MAIDUGURI Nigeria (Reuters) - Nigerian troops have arrested a businessman suspected of being at the head of a Boko Haram intelligence network that helped plan the abduction of more than 200 school girls in the northeast, the military said on Tuesday.
The man had helped the Islamist militant group plan several attacks, including the killing of traditional ruler the Emir of Gwoza, it said in a statement.
Two women were also arrested as part of the investigation, one of whom was accused of coordinating payments to other “operatives”.
A year old intensive military operation against Boko Haram has so far failed to crush the rebels, whose struggle for an Islamic state in largely Muslim northern Nigeria has killed thousands since it was launched in 2009.
The insurgency has destabilized much of the northeast of Africa’s top oil producer and biggest economy.
The abduction in mid-April of 276 school girls, 219 of which remain in captivity, has become a symbol of the government’s powerlessness to protect civilians from attack.
Defense spokesman Major-General Chris Olukolade said in a statement that the arrested man used his membership of a pro-government vigilante group “as a cover, while remaining an active terrorist”. Olukolade said the man had coordinated several deadly attacks in Maiduguri since 2011, including on customs and military locations as well as the planting improvised bombs.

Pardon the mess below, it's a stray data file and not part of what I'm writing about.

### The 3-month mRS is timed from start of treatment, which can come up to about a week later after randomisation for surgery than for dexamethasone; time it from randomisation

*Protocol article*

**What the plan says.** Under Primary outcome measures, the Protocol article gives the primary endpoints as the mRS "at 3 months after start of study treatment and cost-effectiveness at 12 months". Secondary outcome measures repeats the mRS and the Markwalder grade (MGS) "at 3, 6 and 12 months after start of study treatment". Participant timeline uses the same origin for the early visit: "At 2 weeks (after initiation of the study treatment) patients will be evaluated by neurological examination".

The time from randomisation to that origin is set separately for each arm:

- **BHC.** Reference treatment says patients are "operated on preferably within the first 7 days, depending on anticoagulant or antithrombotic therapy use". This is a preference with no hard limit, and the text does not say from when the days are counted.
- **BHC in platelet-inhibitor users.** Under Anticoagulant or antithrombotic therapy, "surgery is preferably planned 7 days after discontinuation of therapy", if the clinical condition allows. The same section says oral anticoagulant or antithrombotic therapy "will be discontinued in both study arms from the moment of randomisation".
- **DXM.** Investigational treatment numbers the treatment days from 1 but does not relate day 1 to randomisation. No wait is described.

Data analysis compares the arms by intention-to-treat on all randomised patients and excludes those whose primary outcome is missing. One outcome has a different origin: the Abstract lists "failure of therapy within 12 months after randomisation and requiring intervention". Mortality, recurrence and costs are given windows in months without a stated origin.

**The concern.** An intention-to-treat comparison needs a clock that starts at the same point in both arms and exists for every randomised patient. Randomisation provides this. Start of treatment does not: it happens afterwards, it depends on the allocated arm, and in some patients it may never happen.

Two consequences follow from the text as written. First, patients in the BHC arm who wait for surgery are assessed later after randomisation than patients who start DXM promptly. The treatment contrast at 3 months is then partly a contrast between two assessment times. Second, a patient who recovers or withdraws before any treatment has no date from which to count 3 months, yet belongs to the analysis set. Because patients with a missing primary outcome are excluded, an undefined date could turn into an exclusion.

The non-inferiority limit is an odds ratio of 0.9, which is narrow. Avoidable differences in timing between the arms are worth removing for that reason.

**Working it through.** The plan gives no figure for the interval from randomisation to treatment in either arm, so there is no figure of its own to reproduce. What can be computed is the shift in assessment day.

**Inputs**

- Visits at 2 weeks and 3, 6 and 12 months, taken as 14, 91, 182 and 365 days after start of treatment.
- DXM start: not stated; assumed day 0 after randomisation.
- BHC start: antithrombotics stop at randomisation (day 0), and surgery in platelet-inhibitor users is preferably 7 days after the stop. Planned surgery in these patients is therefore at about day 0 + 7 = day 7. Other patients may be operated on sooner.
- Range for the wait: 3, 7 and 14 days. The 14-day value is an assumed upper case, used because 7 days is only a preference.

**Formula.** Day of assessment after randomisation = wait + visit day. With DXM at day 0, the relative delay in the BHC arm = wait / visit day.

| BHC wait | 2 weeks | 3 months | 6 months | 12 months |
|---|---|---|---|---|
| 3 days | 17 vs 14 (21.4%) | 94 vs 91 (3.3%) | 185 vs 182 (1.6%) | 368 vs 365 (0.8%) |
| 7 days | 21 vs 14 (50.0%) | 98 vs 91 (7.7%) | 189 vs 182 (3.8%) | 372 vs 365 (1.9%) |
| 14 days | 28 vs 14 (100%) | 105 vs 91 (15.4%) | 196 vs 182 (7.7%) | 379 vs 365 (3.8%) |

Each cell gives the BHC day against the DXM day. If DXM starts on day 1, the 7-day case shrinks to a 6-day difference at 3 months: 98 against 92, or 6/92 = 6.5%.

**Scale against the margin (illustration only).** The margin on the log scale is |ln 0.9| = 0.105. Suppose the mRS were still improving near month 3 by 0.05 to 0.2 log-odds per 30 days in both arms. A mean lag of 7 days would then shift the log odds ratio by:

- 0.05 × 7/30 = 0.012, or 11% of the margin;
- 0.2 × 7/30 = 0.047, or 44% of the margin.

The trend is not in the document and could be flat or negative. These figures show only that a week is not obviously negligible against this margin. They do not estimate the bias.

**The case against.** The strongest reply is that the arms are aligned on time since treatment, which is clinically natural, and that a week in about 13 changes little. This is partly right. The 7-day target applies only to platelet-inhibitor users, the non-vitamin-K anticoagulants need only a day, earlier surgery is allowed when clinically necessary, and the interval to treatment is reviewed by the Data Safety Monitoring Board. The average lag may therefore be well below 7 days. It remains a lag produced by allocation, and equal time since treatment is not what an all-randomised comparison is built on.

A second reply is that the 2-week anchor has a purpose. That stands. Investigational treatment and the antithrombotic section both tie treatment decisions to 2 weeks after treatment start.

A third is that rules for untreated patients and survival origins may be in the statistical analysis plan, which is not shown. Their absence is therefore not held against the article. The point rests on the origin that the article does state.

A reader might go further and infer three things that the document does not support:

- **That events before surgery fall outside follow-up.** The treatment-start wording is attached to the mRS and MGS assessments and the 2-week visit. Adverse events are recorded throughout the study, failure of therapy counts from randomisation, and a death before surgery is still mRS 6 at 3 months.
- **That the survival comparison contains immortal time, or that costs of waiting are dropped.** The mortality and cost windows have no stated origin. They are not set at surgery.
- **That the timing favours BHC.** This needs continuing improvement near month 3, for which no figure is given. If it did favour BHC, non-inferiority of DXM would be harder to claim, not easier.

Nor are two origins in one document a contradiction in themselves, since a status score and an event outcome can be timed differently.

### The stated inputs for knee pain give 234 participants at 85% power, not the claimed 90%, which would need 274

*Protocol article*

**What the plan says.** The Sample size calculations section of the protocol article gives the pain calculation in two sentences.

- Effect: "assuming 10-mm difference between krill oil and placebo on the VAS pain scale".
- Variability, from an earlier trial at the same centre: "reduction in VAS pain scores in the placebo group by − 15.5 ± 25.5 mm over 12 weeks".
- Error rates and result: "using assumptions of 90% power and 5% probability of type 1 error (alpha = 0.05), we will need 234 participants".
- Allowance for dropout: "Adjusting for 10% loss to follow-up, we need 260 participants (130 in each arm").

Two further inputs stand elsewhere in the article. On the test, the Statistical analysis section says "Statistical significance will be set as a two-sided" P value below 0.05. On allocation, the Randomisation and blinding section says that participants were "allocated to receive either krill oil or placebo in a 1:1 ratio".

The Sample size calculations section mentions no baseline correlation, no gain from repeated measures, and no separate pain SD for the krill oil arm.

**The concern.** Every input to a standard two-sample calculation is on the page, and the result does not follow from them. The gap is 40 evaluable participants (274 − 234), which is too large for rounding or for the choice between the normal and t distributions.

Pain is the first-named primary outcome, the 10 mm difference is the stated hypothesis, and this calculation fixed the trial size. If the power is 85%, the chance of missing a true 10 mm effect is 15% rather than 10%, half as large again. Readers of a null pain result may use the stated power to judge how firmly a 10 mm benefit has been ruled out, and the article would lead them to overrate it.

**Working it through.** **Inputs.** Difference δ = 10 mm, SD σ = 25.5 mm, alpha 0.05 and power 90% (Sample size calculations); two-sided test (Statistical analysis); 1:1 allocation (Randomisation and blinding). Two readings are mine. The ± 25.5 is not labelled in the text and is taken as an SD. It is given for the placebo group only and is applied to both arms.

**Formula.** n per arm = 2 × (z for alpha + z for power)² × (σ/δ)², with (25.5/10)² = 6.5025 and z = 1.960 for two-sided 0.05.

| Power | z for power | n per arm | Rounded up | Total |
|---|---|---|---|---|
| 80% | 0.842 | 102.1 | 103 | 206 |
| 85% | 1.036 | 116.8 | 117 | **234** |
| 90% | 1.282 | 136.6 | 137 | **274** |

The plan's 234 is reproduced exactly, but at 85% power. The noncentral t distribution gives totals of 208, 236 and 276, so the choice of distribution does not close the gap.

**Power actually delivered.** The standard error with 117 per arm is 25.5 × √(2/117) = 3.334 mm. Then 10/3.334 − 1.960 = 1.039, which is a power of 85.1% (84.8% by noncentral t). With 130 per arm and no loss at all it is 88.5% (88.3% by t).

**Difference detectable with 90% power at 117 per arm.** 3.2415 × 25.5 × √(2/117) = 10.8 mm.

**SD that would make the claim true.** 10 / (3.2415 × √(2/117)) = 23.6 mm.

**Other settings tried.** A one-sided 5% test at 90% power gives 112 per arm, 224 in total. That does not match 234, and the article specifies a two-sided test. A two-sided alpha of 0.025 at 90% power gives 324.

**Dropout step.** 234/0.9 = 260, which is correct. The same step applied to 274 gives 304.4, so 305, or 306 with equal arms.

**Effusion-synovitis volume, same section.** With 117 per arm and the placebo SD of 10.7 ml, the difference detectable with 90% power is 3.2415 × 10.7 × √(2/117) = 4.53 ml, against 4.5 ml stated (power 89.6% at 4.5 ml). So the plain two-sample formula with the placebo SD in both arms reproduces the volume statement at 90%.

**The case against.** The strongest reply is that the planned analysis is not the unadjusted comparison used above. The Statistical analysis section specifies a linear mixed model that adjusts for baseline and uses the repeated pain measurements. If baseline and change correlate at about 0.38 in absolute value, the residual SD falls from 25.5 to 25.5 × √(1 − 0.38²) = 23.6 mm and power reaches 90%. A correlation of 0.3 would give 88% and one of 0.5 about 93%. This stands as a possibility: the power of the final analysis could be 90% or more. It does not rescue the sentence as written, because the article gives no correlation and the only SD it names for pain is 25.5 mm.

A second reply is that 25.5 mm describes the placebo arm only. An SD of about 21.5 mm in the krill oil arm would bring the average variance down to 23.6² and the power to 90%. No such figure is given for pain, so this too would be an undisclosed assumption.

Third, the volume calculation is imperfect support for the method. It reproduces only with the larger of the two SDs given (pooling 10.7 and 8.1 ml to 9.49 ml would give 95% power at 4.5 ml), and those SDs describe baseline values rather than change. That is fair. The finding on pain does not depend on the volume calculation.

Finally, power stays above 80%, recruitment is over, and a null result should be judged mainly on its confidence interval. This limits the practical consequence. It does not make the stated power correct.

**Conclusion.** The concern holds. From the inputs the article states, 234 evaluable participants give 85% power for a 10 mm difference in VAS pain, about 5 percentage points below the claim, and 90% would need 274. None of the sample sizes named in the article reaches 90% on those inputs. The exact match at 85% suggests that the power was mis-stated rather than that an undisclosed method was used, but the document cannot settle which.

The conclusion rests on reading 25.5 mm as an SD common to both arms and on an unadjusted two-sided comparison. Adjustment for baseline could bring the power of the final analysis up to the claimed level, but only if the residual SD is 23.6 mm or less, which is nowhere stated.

Violence has been relentless in northeast Nigeria in particular, with hundreds killed in the past two months. There have also been bombings blamed on the militant group in the capital Abuja. On Sunday, the Chibok community was attacked again in three places. Militants opened fire on churches and homes, killing dozens and burning houses to the ground.
Reporting by Lanre Ola Additional reporting by Camillus Eboh in Abuja; Writing by Tim Cocks Editing by Jeremy Gaunt